and hypo- or aperistalsis of the esophagus (1 1,12).
Metoclopiamide, a drug reported t o have stimulatory
effect on both sites in human subjects (4-6), is an obvious candidate for possible treatment of the esophageal
dysfunction in PSS. Irideed the preserlt findings indicate
that the esophagus of some patients with PSS does respond to metoclopramide in such a way that it may be
useful in their treatment.
Although the mechanism of action of metoclopramide on the gastrointestinal tract is not yet well
known, it seems t o be related to blockade of nonadrenergic inhibitory nerves with enhancement of the
rZsponse to acetylcholine ( 6 ) . The pathophysiology of
the esophageal motor disturbance in PSS is not clearly
understood, but it may be due to a defect in neural
function (13). Atrophy of smooth muscle and/or fibrosis are common findings a t necropsy in the esophagus of
subjects with scleroderma (14). T h e current findings
with metoclopramide and those of others with metacholine ( I 3) a n d reserpine (1 5) indicate that the esophageal
dysfunction in PSS is amenable t o pharmacologic improvement.
T h e fact that all 3 patients who h a d diminished
(but still present) contractions responded to metoclopramide, while only 5 t o 11 patients with aperistalsis responded, suggests that there may be a degree of
involvement beyond which it elicits n o response in the
body of the esophagus. Although suggestive, a t the polygraph speed used in this study it could not be clearly
deternlined if the contractions elicited by metoclopramide were peristaltic or not.
Following metoclopramide at the dosage used
and in a n intravenous single bolus, half the patients had
an increase in pressure, albeit small in some, a t the lower
esophageal sphincter. Because metoclopramide can be
used orally, it may help in the relief of both dysphagia
a n d acid regurgitation, which patients with PSS suffer.
Preliminary clinical observations in these patients suggest such relief.
T h e finding of spontaneous, nonpropulsive,
rhythmic contractions in the upper third of the esophagus, which were apparently induced by metoclopramide,
is also interesting. Previous reports have dealt only with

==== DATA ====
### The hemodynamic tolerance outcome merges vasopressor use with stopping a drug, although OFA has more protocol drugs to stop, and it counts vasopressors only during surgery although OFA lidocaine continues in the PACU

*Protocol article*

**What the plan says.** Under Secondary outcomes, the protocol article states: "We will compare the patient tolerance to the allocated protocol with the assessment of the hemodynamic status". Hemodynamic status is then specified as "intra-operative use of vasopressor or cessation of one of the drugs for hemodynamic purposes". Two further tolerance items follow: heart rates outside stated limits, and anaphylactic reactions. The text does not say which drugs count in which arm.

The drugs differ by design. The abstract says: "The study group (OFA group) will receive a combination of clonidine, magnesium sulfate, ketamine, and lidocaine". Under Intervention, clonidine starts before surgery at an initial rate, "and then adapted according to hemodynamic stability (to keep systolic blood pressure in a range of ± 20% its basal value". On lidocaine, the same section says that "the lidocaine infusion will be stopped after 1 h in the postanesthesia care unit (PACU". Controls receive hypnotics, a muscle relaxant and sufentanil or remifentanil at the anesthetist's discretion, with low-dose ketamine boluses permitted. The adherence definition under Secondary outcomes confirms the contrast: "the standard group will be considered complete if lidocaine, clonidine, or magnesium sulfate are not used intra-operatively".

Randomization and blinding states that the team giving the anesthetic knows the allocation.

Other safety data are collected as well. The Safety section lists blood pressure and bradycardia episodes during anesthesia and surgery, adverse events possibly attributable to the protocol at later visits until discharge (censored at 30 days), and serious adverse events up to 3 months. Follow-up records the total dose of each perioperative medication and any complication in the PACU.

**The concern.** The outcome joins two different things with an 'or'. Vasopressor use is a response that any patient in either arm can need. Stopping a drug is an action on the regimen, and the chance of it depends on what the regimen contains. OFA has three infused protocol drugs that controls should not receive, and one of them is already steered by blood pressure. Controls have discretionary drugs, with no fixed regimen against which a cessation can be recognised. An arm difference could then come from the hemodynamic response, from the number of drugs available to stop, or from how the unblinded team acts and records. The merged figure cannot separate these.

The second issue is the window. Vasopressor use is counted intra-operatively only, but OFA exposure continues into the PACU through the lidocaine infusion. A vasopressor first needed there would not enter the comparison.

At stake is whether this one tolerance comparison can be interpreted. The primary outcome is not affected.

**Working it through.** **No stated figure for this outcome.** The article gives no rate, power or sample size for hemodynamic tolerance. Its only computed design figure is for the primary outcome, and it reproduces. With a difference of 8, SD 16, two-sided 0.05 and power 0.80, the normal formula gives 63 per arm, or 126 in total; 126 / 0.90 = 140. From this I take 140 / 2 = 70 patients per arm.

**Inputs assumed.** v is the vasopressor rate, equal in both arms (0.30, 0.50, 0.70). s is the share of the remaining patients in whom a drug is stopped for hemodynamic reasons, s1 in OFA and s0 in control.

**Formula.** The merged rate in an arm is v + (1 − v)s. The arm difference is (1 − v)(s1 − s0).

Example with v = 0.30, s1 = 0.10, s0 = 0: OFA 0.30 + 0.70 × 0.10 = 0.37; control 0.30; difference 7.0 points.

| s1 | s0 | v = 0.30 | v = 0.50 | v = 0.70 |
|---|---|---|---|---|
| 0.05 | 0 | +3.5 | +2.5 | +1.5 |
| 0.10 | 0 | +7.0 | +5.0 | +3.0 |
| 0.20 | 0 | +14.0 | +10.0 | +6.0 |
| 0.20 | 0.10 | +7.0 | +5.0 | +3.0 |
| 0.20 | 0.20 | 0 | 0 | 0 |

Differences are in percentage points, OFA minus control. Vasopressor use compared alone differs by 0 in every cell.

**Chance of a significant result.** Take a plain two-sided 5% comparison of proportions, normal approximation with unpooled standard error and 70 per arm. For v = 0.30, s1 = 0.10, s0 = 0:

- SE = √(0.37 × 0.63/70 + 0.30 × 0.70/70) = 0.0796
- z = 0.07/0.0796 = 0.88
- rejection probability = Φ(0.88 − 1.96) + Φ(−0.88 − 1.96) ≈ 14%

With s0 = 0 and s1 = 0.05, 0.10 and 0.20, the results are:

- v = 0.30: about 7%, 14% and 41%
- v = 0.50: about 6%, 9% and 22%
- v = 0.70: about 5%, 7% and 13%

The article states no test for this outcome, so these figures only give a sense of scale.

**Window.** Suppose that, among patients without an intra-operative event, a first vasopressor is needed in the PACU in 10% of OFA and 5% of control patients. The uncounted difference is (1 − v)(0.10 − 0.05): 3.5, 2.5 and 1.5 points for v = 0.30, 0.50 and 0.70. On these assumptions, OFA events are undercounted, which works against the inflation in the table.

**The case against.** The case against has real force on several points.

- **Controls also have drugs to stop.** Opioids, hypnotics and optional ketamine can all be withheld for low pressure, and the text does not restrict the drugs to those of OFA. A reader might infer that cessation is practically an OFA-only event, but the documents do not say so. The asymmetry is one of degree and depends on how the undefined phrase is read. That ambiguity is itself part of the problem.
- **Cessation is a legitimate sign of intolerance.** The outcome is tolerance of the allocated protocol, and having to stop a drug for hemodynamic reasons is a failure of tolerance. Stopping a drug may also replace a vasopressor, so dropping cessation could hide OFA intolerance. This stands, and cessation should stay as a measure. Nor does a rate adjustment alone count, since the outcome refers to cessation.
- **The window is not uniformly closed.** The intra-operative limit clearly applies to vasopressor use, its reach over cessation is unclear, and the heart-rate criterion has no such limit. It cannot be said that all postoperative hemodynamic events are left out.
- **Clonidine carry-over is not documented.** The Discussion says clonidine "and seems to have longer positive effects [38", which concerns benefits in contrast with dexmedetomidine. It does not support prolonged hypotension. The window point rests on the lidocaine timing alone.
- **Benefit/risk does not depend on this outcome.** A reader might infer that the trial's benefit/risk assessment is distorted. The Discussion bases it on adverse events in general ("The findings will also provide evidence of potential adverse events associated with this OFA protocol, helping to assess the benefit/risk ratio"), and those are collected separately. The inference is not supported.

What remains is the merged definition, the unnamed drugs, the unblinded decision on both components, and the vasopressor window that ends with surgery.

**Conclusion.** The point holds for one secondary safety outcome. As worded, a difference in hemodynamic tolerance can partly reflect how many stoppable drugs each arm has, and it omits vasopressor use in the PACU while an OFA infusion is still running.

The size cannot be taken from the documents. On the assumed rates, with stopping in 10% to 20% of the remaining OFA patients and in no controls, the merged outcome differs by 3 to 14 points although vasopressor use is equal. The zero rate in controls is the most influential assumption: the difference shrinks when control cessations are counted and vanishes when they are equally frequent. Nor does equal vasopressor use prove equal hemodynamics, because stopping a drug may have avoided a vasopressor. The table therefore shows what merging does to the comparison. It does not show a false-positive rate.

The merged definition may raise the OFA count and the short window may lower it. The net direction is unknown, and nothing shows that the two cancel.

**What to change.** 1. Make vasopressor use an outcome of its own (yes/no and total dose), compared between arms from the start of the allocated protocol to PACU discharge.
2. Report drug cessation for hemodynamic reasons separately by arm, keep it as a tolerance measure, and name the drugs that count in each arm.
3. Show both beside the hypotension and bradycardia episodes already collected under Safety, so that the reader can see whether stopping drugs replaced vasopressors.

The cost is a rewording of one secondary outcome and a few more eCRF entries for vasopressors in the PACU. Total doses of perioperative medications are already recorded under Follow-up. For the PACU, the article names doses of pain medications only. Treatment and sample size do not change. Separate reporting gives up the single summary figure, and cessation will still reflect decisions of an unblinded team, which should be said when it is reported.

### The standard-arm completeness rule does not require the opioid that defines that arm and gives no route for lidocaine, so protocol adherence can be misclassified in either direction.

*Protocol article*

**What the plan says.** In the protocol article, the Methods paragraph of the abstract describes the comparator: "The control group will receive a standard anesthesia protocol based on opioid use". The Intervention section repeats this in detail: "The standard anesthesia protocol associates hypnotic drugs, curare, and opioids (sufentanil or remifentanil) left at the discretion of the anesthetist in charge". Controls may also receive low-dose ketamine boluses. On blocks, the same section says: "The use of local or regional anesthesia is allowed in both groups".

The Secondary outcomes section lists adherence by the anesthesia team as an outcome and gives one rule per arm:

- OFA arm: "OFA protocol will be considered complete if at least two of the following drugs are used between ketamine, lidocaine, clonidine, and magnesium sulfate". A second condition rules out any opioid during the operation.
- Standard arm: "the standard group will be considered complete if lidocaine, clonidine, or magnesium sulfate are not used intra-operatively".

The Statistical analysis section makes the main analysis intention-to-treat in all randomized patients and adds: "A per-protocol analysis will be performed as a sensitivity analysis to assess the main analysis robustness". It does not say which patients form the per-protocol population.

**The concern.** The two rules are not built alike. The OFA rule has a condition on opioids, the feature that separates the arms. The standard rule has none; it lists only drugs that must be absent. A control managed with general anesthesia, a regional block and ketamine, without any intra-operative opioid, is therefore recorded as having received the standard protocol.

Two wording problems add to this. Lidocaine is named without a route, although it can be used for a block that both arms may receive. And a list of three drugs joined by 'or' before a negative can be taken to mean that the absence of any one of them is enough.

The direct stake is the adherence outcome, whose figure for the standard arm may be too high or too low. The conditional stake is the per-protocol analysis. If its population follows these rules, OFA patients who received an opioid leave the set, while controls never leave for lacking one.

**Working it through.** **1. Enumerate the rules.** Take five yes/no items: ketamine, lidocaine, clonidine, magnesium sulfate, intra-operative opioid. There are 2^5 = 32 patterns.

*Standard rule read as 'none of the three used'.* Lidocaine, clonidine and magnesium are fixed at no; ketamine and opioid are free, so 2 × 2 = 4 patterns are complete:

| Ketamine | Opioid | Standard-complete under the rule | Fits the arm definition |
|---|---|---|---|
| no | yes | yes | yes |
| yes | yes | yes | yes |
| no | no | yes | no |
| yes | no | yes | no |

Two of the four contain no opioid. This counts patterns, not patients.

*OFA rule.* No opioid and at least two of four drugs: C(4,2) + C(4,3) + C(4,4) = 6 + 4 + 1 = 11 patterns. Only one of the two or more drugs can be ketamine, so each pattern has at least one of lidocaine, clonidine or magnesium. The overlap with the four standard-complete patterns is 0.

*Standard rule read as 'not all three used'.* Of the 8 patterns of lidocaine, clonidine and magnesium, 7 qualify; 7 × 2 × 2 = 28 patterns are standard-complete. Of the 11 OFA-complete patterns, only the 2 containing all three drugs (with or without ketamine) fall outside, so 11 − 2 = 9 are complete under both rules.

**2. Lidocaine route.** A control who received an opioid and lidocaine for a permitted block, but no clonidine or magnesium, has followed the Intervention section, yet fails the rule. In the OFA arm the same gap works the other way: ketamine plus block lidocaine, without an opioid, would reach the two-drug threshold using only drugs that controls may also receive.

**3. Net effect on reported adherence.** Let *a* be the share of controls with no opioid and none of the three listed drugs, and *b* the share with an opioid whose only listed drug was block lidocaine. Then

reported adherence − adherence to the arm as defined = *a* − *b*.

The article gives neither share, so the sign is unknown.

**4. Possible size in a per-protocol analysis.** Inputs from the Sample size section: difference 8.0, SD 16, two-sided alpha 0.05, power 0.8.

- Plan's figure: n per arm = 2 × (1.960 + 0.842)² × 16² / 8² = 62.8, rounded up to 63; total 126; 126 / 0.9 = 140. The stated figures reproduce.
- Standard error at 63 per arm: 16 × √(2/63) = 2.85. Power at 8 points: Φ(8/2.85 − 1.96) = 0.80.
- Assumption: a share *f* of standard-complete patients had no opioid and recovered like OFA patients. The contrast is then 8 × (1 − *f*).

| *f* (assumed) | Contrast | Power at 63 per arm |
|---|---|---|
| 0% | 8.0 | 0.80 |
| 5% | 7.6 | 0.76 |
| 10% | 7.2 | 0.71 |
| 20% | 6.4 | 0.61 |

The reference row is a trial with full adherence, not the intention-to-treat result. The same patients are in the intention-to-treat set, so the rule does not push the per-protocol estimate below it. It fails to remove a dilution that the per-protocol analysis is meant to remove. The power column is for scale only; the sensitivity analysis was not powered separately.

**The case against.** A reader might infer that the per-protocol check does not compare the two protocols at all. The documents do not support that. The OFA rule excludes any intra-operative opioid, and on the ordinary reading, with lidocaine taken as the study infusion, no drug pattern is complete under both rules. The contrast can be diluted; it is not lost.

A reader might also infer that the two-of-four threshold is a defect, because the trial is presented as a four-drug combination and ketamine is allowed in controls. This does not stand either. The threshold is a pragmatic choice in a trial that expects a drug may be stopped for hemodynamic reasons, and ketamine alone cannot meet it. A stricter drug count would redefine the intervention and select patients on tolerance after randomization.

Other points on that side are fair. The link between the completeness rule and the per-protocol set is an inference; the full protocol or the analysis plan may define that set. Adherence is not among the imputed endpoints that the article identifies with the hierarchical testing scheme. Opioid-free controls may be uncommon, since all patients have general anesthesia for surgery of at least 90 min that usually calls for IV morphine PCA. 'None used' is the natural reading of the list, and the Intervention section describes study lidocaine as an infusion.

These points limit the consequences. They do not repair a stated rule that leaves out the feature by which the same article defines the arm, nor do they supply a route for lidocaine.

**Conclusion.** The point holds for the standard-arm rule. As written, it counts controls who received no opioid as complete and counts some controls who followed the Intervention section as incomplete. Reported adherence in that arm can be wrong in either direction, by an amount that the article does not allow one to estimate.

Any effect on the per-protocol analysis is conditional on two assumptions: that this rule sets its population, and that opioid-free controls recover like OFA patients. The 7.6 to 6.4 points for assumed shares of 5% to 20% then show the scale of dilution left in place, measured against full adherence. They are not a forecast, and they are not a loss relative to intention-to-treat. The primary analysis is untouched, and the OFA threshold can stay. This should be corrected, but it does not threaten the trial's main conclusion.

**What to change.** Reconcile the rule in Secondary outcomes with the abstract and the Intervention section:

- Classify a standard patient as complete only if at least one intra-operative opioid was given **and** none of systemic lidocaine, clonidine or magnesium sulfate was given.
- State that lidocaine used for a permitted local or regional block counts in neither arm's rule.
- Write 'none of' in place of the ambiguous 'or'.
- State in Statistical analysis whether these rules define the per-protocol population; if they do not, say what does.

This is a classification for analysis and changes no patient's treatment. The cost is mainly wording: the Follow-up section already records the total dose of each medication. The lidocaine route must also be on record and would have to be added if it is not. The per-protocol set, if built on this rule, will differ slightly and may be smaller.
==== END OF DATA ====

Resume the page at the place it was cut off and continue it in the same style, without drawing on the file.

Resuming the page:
the action of this drug upon the smooth muscle sections
of the gastrointestinal tract, whereas muscle in this segment of the esophagus is mostly striated. There may be,
however, a metoclopramide-sensitive area in this segment of the esophagus which is capable of eliciting
rhythmic contractions independent of deglutition.
I . Banke L: Clinical study on the effect of metoclopramide
upon the motility of the stomach and duodenum, Gastrointestinal Motility. Edited by L Demiing, R . Otteyann.
New York, Academic Press, 1971, pp 179-187
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3. Eisner M: Effect of metoclopramide on gastrointestinal
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I6:409-4 19, 197 1
4. Dilawari JB, Misiewicz JJ: Action of metoclopramide on
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5. Stanciu C, Bennett JR: Metoclopramide in gastroesophageal reflux. Gut 14:275-279, 1973
6. McCallum RW, Kline MM, Curry N, et al: Comparative
effects of metoclopramide and betanechol on lower esophageal sphincter pressure in reflux patients. Gastroenterology 68: 1 14-1 18. 1975
7. Alarc6n-Segovia D, Fishbein E, Garcia-Ortigoza E, et al:
Uracil-specific anti-RNA antibodies in scleroderma. Lancet 1:363-366, 1975
8. Alarc6n-Segovia D, Fishbein E: lmmunochemical characterization of the anti-RNA antibodies found in scleroderma and systemic lupus erythematosus. I . Differences in
reactivity with Poly(U) and Poly(A). Poly(U). J lmmunol
1 15~28-3I , 1975
9. Sharp GC, Irvin WS, Tan EM, et al: Mixed connective
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67:221-230, 1974
I 1 . Treacy WL, Baggenstoss AH, Slocumb CH, et al: Scleroderma of the esophagus: a correlation of histologic and
physiologic findings. Ann Intern Med 59:35 1-356, 1963
12. Stevens MB, Hookman P, Siege1 CI, et al: Aperistalsis of
the esophagus in patients with connective tissue disorders and Raynaud's phenomenon. N Engl J Med 270:
1218-1222, 1964
13. Cohen S, Fisher R , Lipshuitz W, et al: The pathogenesis of
esophageal dysfunction in scleroderma and Raynaud's
disease. J Clin Invest 51:2663-2668, 1972
14. D'Angelo WA, Fries JF, Masi AT, et al: Pathologic observations in systemic sclerosis (scleroderma). Am J Med
461428-440, I969
15. Willerson JT, Thompson RH, Hookman P, et al: Reserpine in Raynaud's disease and phenomenon. Short-term
response to intra-arterial injection. Ann Intern Med
72:17-27, 1970
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sphincter, effect, patients, pss, metoclopramide, lowe, stimulators, esophagus, esophageal